"What does the 'you need to get laid' jab actually say to someone?" asks Sauer. "Because it lacks any constructive specificity, the insult is left to be internalized at the core. It's like hearing, 'You're too stupid, or ugly, or sad to have a genuine sexual experience with someone who cares. So just take off your clothes and smile.' Then what? Hesitant sex. Unwanted sex. Stressed sex. What about that solves anything?" (Related: What It Really Means to Be Sex-Positive)

Really, it doesn't. (Even make-up sex never solved anything; arguments need to be resolved with dialogue and communication — despite the fact that movies make it look like the cure-all for relationship woes.) If anything, having sex just to have sex often leaves you feeling like crap.

"Sometimes we masturbate when we're sad, or sleep with someone because we feel like we should," says Sauer. "And afterward a realization sets in, that it hurts so much more because succumbing to these pressures drives us further away from the person who we want to be. Meanwhile, life is just plain hard sometimes… As a culture, we hyper prioritize happiness, orgasms, and being perfect in the eyes of others. When, in fact, the process of healing takes time and courage. It might not be pretty, or happy. But it's brave."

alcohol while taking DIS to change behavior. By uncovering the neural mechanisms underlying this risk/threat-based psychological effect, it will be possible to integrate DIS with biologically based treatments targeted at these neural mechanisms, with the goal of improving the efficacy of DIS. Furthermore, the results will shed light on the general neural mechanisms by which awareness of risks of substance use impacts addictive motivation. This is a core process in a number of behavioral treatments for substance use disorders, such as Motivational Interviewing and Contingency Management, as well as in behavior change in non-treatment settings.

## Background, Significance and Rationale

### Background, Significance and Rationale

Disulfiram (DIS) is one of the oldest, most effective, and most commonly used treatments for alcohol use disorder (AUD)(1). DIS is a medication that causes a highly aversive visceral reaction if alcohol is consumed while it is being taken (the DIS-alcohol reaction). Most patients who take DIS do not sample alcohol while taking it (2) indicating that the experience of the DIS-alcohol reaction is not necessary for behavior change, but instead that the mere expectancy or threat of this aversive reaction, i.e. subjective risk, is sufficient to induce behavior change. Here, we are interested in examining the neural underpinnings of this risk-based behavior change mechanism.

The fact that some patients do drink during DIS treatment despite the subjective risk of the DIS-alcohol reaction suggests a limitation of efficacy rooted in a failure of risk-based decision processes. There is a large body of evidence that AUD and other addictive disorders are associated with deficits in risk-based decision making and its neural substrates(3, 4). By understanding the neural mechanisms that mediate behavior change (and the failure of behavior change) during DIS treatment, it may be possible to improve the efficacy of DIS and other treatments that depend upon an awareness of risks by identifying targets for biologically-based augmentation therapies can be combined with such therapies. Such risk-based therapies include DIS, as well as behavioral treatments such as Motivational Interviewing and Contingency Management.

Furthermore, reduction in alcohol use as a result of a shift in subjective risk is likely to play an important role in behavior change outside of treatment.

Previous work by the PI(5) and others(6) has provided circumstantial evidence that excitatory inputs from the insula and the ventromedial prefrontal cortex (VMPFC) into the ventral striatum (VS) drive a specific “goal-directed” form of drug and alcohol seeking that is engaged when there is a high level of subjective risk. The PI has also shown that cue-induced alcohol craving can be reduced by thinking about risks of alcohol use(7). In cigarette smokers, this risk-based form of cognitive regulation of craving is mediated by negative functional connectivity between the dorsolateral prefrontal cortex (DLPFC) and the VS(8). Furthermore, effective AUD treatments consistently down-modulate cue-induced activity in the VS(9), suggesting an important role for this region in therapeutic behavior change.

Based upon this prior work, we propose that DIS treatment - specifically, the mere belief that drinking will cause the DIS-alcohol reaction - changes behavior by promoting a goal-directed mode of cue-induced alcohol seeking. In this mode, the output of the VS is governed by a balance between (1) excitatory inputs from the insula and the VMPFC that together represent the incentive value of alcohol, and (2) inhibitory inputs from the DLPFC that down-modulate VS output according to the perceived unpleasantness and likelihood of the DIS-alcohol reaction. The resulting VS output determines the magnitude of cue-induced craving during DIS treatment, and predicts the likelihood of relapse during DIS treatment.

If you think about it, the people who are told "you need to get laid" are likely getting that response because they're showing some sort of negative emotion. Telling someone they "need to get laid" in response to them being frustrated, angry, sad, or disappointed further perpetuates the idea that we need to be happy all the time and suppress any negative emotions we experience. But, really, authentically feeling and expressing negative emotions is quite healthy. Instead of dismissing these people with such a statement, we should allow them to feel those emotions and realize people are going to feel what they're going to feel whether they're getting laid or not.

I do not, nor does anyone else need to get laid to attain happiness, feel complete, be dubbed worthy, or even experience pleasure. I can attain, feel, and experience all that on my own — and then some. So, let's try to move on from the "you need to get laid" narrative. It's 2021; time to throw out antiquated tropes in exchange for better, more positive phrases that lift each other up, instead of being rude, dismissive, shame-y, and, in some cases, psychologically damaging.